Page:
In the first box, the surveyor or engineer must provide the NFIP community number as it appears in the Title Block of the FIRM (or FHBM) panel that shows the area where the property is located. In the second box, the surveyor or engineer must provide the map and panel number. For additional information on reading FIRM panels, interested parties may consult the tutorial How to Use a FIRM.

In the third box, the surveyor or engineer must provide the BFE. In the fourth box, the surveyor or engineer must provide the source of the BFE. The surveyor or engineer may obtain the BFE by locating the property on the effective FIRM for the community in which the property is located. Upon locating the property on the FIRM, the engineer or surveyor should determine the type of flooding and the flood zone where the property is located. The summary below provides direction as to how to determine the BFE as a result of the flooding type and flood zone determination.

  • Riverine Flooding Systems (Zones AE or A1-A30) – Consult the FIS report for the community in which the property is located. Locate the flood profile for the flooding source by name. Estimate the property's location along the flood profile and interpolate the BFE using the 100-year flood profile line.

  • Lacustrine (Stillwater) Flooding Systems – Consult the FIS report for the community in which the property is located. Locate the Summary of Stillwater Elevations table. Locate the flooding source by name and use the BFE listed in the table. The flooding source's BFE is normally shown to the nearest 0.1 foot. If the flooding source is not listed in the Summary of Stillwater Elevations table, use the BFE as shown on the FIRM.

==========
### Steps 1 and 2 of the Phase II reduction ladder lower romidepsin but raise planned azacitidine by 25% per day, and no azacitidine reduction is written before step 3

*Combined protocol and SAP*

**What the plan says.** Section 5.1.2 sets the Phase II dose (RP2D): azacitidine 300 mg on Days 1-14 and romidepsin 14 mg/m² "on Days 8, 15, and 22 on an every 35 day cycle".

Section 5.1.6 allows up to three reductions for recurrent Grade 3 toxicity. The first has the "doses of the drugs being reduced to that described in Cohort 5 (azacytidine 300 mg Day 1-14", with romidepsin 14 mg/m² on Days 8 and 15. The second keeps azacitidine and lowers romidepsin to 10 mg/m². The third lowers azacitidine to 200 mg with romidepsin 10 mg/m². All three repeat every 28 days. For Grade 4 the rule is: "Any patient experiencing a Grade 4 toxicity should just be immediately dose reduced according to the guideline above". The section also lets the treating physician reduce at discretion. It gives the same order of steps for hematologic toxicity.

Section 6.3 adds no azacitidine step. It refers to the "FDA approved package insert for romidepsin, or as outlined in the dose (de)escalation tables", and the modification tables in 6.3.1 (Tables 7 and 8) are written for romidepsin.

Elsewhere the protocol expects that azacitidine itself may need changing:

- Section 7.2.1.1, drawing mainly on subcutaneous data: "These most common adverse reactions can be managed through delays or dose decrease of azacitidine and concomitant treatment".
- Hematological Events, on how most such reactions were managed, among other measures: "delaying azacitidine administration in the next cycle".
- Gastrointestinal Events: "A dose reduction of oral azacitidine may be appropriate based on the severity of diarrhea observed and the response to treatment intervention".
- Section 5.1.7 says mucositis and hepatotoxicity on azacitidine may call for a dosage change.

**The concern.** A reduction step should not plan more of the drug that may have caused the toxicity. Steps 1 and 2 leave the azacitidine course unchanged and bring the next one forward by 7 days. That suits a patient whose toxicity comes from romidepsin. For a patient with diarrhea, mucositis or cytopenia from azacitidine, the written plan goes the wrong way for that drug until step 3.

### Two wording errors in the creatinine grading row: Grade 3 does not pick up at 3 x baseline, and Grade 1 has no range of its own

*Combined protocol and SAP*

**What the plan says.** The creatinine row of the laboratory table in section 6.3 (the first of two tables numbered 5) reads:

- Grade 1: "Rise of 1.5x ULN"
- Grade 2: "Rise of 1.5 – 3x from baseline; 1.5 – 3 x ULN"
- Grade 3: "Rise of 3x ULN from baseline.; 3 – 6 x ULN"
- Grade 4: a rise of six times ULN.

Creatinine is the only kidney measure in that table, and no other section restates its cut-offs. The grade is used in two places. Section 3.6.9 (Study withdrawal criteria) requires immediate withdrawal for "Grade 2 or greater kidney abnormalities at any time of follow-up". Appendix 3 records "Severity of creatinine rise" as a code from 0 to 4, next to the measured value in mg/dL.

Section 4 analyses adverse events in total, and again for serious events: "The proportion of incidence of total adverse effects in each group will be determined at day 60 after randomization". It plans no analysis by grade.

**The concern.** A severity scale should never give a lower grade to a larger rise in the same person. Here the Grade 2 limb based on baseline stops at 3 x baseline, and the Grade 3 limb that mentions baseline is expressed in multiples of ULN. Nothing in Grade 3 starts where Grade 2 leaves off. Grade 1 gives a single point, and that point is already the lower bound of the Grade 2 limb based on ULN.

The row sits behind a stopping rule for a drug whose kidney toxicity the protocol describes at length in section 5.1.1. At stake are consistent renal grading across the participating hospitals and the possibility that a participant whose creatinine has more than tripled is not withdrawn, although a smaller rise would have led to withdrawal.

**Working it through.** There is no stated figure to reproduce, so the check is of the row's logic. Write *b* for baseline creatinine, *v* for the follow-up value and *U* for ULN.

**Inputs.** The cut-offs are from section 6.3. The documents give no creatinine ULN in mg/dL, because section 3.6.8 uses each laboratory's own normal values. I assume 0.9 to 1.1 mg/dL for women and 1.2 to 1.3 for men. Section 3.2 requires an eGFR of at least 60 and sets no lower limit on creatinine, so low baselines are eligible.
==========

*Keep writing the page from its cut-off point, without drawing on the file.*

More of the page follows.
• Coastal Flooding Systems (Zones AE or A1-A30 and VE or V1-V30) – Obtain the BFE from the FIRM panel. Consult the FIS report for the community in which the property is located. Locate the Summary of Stillwater Elevations table in the FIS report. Identify the flooding source by name and use the BFE listed in the table. Compare the BFE listed in this table to the BFE obtained from the FIRM. If the stillwater elevation listed in the table is less than or equal to the whole-foot BFE shown on the FIRM minus 0.5 foot, a wave height, wave runup and/or wave setup component exists. In this case, use the whole-foot BFE shown on the FIRM. If the stillwater elevation listed in the table is greater than the whole-foot BFE shown on the FIRM minus 0.4 foot, use the stillwater elevation shown in the table as the BFE. (Any structure/parcel of land located seaward of the landward toe of the primary frontal dune may not be removed from a Zone VE or V1-V30.)